Five Key Questions and Answers about Osteoporosis
May 12-18, 2o13 is National Women's Health Week and the entire month of May is National Osteoporosis Awareness and Prevention month. Since osteoporosis is such an important topic for senior women, this is the ideal time to help our community understand a bit more about this all too common disorder.
1. What is Osteoporosis?
Osteoporosis is a disease of the bones. It occurs when your body loses too much bone mass, makes too little new bone cells, or both. Bones become weak and can break from a minor fall or, in the most advanced cases, even from simple acts like sneezing or bumping into a chair.
2. Who does it affect?
Around 10 million Americans have osteoporosis. About 34 million are at risk for the disease. About half of all senior women older than 50, and up to one in four men, will break a bone because of osteoporosis.
3. What are the risk factors?
According to the National Osteoporosis Foundation, risk factors are broken into those that are controllable and those that are uncontrollable.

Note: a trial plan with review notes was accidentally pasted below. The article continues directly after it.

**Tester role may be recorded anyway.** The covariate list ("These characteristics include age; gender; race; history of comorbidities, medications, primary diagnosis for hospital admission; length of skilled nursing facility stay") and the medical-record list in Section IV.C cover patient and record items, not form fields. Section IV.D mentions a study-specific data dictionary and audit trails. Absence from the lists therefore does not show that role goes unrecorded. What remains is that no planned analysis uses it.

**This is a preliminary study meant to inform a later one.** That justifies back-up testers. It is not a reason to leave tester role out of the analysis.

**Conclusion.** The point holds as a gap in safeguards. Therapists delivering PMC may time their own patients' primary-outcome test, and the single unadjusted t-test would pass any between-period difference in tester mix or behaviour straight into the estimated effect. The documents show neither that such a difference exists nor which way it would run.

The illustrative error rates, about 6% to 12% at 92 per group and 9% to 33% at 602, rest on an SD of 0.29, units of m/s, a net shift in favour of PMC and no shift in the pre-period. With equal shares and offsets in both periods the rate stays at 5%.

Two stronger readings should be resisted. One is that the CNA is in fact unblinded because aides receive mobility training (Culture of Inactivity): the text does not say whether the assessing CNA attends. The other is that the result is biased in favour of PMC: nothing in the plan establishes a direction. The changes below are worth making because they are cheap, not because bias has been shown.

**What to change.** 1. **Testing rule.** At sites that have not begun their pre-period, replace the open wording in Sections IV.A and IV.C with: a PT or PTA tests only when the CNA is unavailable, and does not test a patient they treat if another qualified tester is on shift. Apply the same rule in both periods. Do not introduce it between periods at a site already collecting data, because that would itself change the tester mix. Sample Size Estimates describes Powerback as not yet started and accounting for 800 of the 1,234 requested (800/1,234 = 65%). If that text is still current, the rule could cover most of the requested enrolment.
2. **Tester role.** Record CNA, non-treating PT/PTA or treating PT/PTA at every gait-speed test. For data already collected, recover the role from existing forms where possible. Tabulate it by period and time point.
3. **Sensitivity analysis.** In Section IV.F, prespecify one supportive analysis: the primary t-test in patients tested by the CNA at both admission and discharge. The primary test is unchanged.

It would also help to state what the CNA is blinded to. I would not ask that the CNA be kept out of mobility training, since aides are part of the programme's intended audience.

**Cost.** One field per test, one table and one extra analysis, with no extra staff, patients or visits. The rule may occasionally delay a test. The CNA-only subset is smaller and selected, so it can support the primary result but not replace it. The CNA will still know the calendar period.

Uncontrollable risk factors include:
- Being older than age 50
- Being Female
- Family History
- Low Body Weight or being of a small frame or very thin
- Frequent Broken Bones
- Loss of Height
Controllable risk factors include:
- Not consuming enough Calcium & Vitamin D
- Not eating enough fruits or vegetables
- Eating too much protein, sodium & caffeine
- Being inactive
- Drinking too much alcohol
- Losing too much weight
4. What can I do to prevent Osteoporosis?
A quick look at the controllable risk factors will probably give you a quick hint. If you'd rather just read on, here are the top ways to help prevent Osteoporosis. Of course, the younger you start, the better!
- Women over 50... ingest at least 1,200 mg of calcium per day, ideally from your well-balanced diet, but supplements can provide some portion if necessary
- Women over 50... get 800-1000 units of Vitamin D per day. Besides food and supplements, your skin makes Vitamin D while you are out in the sun. Be careful not to overdo it, though!
- Eating just about any fruits and vegetables is likely to help enhance bone health
- Weight-bearing and muscle strengthening exercise. If you decide to start a new exercise regimen, consult your doctor first.
5. What can I do if I already have Osteoporosis?
If you have been recently diagnosed, you will want far more information that I can give you in this short article. Live with Osteoporosis is an excellent resource from the National Osteoporosis Foundation. The good news is that the name says it all... you can live with osteoporosis!
Like lists? The National Osteoporosis Foundation website discusses the Top 10 Myths about Osteoporosis.